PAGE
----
When they moved to the city, Moussa and his family walked around the streets for hours, going into supermarkets and shops asking if anyone knew of a house they could live in.
“When we finally found a house we had to sleep on the floor for weeks until we finally worked and had money to buy furniture and other things,” said Moussa. “So it was a big difference.”
The procedure to gain refugee status in the U.S. took a year and half. When it was finally approved two years ago, Moussa left Jordan for New York with only part of his family. His two brothers Rasme, 19, and Khaled, 9, his sister, Heba, 15 and his parents, Afeefa and Sami Moussa, made the trip, but eight siblings were left behind.
When the Moussa family arrived in the U.S., they were welcomed by the Integrated Refugee and Immigrant Services, or IRIS, a Connecticut-based nonprofit organization that helps refugees with housing, education, legal assistance, jobs and healthcare.
“When we got to New York, we were so tired and sleepy and sad, but they found a house for us,” said Moussa. “Everything was in the house, food and furniture. We didn’t expect that.”
After two months in the States, Moussa went back to school.
“I had no idea how school was going to be,” he said. “For five years in Jordan I didn’t study, so I had to integrate from 5th to 10th grade. That was a big jump, especially since I didn’t know the language.”
Everyday Moussa juggles school and his job in the restaurant at the New Haven Lawn Club. He goes to school from 7 a.m. to 2 p.m. and then starts work at 3 p.m. His shift usually ends at 11 p.m. or midnight.
“It’s hard because I have school in the morning and my job at night,” said Moussa. “So I don’t have time to study. But at the same time I have to work because I have to help my family.”
Coming to the U.S. has been a chance for the Moussa children to get the education they lost growing up in a war zone.
“In America there is a lot of chance to have a good future, to have a good life.” Moussa said.
The initial struggles to settle down in their new home were mostly tied to language. Afeefa and Sami Moussa struggle to speak English. Only Arabic is spoken at home.
“The hardest thing was communicating with the American community and friends,” said Sami Moussa. “The first time I applied for a job, they said no because of my English.”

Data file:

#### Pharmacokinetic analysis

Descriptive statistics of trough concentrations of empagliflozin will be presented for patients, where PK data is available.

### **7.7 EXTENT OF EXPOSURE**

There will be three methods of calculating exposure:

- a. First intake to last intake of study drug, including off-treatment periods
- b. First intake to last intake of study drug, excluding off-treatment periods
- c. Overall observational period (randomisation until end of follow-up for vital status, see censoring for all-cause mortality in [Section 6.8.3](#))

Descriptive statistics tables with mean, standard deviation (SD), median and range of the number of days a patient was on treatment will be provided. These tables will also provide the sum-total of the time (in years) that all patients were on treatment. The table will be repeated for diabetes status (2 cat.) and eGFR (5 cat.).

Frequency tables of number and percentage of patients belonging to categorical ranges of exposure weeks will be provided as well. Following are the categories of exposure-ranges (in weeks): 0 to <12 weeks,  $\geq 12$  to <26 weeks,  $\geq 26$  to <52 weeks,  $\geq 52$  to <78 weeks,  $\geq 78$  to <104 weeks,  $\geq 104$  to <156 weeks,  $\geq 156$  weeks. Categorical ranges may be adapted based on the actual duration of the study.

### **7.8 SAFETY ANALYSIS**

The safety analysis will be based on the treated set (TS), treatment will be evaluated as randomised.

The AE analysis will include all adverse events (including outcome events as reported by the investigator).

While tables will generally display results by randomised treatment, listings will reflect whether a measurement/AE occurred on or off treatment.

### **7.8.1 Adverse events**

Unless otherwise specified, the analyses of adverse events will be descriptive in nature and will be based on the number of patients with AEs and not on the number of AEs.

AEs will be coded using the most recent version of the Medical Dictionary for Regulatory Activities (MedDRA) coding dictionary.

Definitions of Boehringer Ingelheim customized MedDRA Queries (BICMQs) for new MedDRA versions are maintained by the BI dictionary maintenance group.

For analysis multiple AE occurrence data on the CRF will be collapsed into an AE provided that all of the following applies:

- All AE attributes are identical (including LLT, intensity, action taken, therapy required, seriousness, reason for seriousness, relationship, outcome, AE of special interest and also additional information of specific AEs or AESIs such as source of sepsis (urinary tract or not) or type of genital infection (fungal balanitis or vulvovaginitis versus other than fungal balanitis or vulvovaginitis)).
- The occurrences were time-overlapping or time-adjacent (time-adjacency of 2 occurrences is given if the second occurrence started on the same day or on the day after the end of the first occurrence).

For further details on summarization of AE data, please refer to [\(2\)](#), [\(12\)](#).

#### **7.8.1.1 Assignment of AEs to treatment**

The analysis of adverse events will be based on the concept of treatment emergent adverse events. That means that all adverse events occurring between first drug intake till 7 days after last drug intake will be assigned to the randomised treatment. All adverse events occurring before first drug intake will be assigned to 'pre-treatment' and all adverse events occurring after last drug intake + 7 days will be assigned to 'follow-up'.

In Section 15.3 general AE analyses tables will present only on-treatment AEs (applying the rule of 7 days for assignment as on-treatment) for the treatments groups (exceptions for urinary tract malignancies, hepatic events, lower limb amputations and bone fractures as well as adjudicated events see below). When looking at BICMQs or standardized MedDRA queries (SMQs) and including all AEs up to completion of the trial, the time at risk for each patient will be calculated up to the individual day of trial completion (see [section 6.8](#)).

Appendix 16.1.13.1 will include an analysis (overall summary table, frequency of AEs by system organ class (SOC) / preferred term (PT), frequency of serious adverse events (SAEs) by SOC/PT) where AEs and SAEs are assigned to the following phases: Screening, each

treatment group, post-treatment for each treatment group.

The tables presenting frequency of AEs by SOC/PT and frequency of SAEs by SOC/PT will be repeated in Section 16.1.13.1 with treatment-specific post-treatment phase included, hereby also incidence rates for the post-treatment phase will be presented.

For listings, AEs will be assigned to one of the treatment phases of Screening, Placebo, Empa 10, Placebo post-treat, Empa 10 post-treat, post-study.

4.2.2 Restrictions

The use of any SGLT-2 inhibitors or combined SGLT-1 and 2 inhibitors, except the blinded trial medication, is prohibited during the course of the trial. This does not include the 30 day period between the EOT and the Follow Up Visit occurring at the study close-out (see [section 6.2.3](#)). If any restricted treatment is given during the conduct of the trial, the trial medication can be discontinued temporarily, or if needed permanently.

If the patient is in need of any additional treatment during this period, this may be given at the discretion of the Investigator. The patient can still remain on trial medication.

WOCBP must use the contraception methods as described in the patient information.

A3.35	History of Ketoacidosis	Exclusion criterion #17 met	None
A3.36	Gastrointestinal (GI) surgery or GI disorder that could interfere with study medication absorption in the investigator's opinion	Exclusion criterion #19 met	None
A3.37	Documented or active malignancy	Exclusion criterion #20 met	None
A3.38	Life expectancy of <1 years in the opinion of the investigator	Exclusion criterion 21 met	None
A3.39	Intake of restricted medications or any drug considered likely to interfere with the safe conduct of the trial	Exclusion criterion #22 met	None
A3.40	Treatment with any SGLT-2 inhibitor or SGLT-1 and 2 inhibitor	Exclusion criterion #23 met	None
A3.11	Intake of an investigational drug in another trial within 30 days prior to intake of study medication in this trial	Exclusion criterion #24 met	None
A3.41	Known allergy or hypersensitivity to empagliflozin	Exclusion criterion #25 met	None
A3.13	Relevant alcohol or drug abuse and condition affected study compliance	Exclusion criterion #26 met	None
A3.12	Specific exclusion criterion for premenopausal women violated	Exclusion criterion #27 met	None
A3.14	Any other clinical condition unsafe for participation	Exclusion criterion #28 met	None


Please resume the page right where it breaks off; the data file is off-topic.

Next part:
It was dinner time at the Moussa’s home recently. An Egyptian TV show was on. Sami Moussa was on a cell phone talking to his niece in Jordan. They have not seen her for two years and have no idea if they will ever see again.
In their kitchen, Heba and Afeefa Moussa were chopping vegetables in matching brown, animal print hijabs. The aroma of Middle Eastern spices filled their home.
Dinner was served on the floor. A dozen bowls and plates with white rice, lentil soup, minced beef and salad lay on a purple tablecloth in front of low mattresses where the family sat. For Moussa this dinner was special. It’s unusual for him to be home for dinner. Before the after dinner tea was served on a tray, a friend of the family, Cathy Shufro, joined them.
“Cathy, you know I got my driver’s license?” said Sami Moussa, mentioning he wants to try and work as an Uber or Lyft driver at night to make more money.
But their life in Syria is always on their mind. Sami Moussa and his older sons were managers in construction and had two farms with animals.
“In my family, we talk about Syria all the time, like every day, because we had a really nice life before,” said Moussa. “It’s been hard.”
Today, the Syrian government is still shelling the area where Moussa’s sister lives and it’s getting increasingly difficult for them to communicate.
“They are bombing every day where my sister is,” said Moussa. “They don’t have internet, and if they want to (have it) it’s so expensive, so we can only talk like once every two months, on the phone.”
For Sami Moussa it’s very hard to see news about Syria.
“I can’t read, and I can’t watch. It’s too painful,” said Sami Moussa, “I don’t want to remember.”
Although a UN commission of inquiry proved that all parties to the conflict have committed war crimes, including murder, torture, rape, and use of chemical weapons on civilians, to Moussa, the Western world seems to be numb to the incessant violence on Syrian people.
“It makes me angry because there are kids and women and everyone’s dying and no one cares,” said Moussa.”
The Trump administration has declared it will allow no more than 45,000 refugees in the U.S. during the current fiscal year, which started in October 2017 and will end in September 2018. This is the lowest cap since Congress passed the Refugee Act in 1980, and it’s a 59% reduction from Obama’s quota, which had set the ceiling at 100,000 refugees.
“It’s shameful that Trump has decreased the refugee quota to the lowest it’s been in decades during a global refugee crisis,” said Zeenie Malik of IRIS. “His reasons are unfounded, unconstitutional, and do not make the US safer.”
Moussa’s sisters are trying to come to the United States, but with Trump’s anti-immigrant policies, it’s not clear what will happen.
“My sister in Jordan and my sister in Lebanon applied to come here, but then Trump stopped the procedure,” said Moussa. “This was last year when they stopped setting up interviews and stuff. We are just waiting now. Maybe yes, maybe no.”
In the summer, Moussa would like to go back to Jordan to report on the Syrian refugees’ condition, but needs to save up to buy a camera and a plane ticket. In the meantime, he received a scholarship for summer school in D.C., which might help make his dream come true.
“I’m trying to study social work right now,” said Moussa. “I like to work with the community and listen to their problems. I want to help people out, like IRIS did with us.”